It should be noted that these changes concerned, in fact, only the richest and the most strongly assimilated part of Jewish population, who constituted only a small per- centage of the population as a whole. Most of the Jews of Lublin still lived separately — although not through compulsion, but voluntarily — in an economic, moral, language and intellectual ghetto. In comparison to the other big cities of the Polish Kingdom it was in general a poor, traditionally religious, poorly educated and almost completely

12 Cf. KUWAŁEK R., WYSOK W., op. cit., pp. 42-46.

13 Cf. MIKULEC B.: Aktywność gospodarcza ludności żydowskiej Lublina w latach 1815-1864. [In:]

Żydzi w Lublinie (Materiały do dziejów społeczności żydowskiej Lublina). Radzik T. (ed.), vol. 1, Lublin 1995, p. 69.

14 Cf. ZIELIŃSKI K.: Żydzi Lubelszczyzny 1914-1918. Lublin 1999, p. 15.



isolated community. Strong Chassidic influences in the city favoured its conservatism and backwardness.

Some changes in this image started to occur only at the close of the century. In this period, a re-definition of the current criteria of Jewish self-identification followed - abandoning the perception of their own status as a category of a religious group, and starting to be a national minority, aware of its own separation. It was then, when the new socio-political trends reached Lublin and these motivated Jewish public life at a scale unusual until that time. It was Zionism and the workers' Bund (the first structure of which was established in the city in 1903) that found its followers there at the beginning. There was also the creation of private schools for Jewish girls, mod- ern benevolent institutions (among others the modern hospital at Lubartowska Street and the orphanage at Grodzka Street), and the religious community motivated itself, quickly becoming a place of debates between the orthodox majority and the still small number of followers of the new trends.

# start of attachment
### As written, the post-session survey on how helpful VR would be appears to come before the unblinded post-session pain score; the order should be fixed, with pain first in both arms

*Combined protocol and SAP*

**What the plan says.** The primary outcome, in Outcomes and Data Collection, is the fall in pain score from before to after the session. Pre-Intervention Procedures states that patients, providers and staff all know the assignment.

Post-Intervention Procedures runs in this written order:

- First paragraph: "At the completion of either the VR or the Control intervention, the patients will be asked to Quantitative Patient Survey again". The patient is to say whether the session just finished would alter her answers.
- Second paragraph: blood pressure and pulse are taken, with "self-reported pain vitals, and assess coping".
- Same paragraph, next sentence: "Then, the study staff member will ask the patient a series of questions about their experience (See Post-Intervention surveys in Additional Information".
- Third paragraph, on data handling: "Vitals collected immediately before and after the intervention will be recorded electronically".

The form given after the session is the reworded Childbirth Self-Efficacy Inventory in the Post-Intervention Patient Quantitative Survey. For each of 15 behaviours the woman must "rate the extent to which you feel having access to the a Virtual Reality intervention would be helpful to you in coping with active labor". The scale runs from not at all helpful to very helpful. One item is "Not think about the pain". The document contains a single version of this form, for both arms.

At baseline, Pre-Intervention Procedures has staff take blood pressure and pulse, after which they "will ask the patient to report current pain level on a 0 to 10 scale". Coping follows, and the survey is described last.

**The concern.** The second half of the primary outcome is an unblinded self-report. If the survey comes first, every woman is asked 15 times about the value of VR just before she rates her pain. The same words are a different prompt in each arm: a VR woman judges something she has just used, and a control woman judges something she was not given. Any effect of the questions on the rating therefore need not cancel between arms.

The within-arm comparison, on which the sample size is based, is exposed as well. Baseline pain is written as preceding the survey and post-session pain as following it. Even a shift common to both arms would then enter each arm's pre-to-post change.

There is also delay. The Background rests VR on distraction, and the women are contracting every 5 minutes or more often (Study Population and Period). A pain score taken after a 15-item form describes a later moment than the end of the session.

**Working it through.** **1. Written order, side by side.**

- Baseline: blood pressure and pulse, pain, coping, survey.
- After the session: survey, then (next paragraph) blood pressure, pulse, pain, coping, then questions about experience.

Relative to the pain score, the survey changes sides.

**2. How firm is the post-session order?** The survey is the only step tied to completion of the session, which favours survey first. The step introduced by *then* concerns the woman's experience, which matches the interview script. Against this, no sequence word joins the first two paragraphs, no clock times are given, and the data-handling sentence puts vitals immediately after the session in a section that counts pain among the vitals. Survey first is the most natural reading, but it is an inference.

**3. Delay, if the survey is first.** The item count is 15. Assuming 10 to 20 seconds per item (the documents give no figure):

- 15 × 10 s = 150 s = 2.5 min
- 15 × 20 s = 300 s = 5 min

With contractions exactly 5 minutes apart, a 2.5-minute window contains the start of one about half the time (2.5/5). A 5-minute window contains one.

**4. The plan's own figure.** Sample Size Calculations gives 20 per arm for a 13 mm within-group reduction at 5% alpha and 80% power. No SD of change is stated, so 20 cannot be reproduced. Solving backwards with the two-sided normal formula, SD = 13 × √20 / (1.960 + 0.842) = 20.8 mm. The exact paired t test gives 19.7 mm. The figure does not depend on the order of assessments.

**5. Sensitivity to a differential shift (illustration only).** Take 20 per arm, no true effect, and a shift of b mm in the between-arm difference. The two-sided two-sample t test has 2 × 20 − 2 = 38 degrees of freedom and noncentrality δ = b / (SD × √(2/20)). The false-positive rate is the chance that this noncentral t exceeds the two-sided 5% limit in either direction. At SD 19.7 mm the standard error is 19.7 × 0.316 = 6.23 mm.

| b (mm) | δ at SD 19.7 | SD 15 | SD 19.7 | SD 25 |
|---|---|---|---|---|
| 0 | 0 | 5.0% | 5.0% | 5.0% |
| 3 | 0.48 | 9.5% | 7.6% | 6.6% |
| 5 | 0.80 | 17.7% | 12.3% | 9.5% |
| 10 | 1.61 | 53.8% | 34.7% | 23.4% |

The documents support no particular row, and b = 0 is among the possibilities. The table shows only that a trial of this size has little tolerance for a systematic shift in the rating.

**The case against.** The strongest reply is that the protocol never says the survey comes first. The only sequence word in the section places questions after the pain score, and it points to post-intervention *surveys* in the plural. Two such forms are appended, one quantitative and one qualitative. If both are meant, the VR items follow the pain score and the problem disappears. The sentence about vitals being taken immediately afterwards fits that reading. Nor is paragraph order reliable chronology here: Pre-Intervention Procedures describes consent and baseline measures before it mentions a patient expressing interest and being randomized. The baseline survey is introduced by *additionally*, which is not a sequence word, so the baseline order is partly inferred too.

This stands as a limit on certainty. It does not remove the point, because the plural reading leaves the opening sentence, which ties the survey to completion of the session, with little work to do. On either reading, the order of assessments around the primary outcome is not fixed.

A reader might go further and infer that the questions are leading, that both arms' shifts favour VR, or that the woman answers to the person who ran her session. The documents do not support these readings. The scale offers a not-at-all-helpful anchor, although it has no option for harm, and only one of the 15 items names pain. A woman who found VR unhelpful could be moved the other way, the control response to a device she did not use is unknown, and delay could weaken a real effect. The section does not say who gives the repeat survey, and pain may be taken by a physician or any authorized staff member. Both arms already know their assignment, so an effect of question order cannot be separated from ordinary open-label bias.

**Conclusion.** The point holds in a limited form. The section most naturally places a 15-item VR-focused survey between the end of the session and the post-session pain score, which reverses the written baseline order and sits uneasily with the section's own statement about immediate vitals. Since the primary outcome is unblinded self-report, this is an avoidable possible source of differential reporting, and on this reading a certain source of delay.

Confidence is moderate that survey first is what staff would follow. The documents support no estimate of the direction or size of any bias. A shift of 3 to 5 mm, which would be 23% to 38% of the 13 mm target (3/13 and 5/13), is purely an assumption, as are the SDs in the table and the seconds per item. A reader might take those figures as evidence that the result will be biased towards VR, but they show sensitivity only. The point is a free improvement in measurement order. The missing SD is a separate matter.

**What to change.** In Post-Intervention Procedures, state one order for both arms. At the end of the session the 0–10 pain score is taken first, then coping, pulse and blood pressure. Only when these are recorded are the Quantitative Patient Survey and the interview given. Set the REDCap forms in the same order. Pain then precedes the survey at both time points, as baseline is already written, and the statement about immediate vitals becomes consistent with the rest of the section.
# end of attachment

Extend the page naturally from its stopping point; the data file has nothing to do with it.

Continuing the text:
The real revival of social life followed only after 1915, when Lublin found it- self under Austro-Hungarian occupation. The liberal attitude of the new authorities deepened the activity of the Jews of Lublin in many fields. In 1916 within the city there were already 15 private Jewish schools operating (including 3 gymnasiums), the first Jewish newspaper was established (the monthly "Myśl Żydowska" ("The Jewish Thought"), published in Polish), an amateur Jewish theatre was led by Jakub Waksman and the first Jewish public library was operated by the religious community. Jews sat also in the city council15.

At the moment of Poland regaining its independence, the Jews of Lublin possessed a well developed and strongly differentiated structure of socio-political life. In 1921 the city was inhabited by 37,337 Judaism followers, constituting almost 40% of the whole population. Ten years later their number increased to 38,93516. In the inter-war period, there functioned nine Jewish political parties in Lublin: Agudas Isroel, Folk- spartay, Bund, General Zionists, Mizrachi, Zionistst-Revisionists, Poale Zion-Left, Poale Zion-Right and the Zionist Workers Party Hitachduth. Almost all of them pos- sessed their own youth extensions and led their own lively organizational, social and cultural activities. In Lublin, there were also Jewish sport organizations, educational institutions (the leader of which, opened in 1930, thanks to the Rabbi Meir Shapiro, was the modern rabbinic high school Yeshivat Hakhmei Lublin) and trade unions.

Cultural life was lively. In the building of the Panteon cinema, at Jezuicka street, a Jewish theatre performed. On its stage performed such celebrities as Ida Kamińska, Jonas Turków and Dina Halperin. From 1918 the newspaper „Lubliner Tugblat", was

15 Cf. ZIELIŃSKI K.: W cieniu synagogi. Obraz życia kulturalnego społeczności żydowskiej Lublina w latach okupacji austro-węgierskiej. Lublin 1998, pp. 46, 100-105, 133-134, 144-145, 171.

16 Cf. RADZIK T.: Społeczność żydowska Lublina w międzywojennym dwudziestoleciu. Obraz staty- styczny. [In:] Żydzi w Lublinie, vol. 1, p. 145.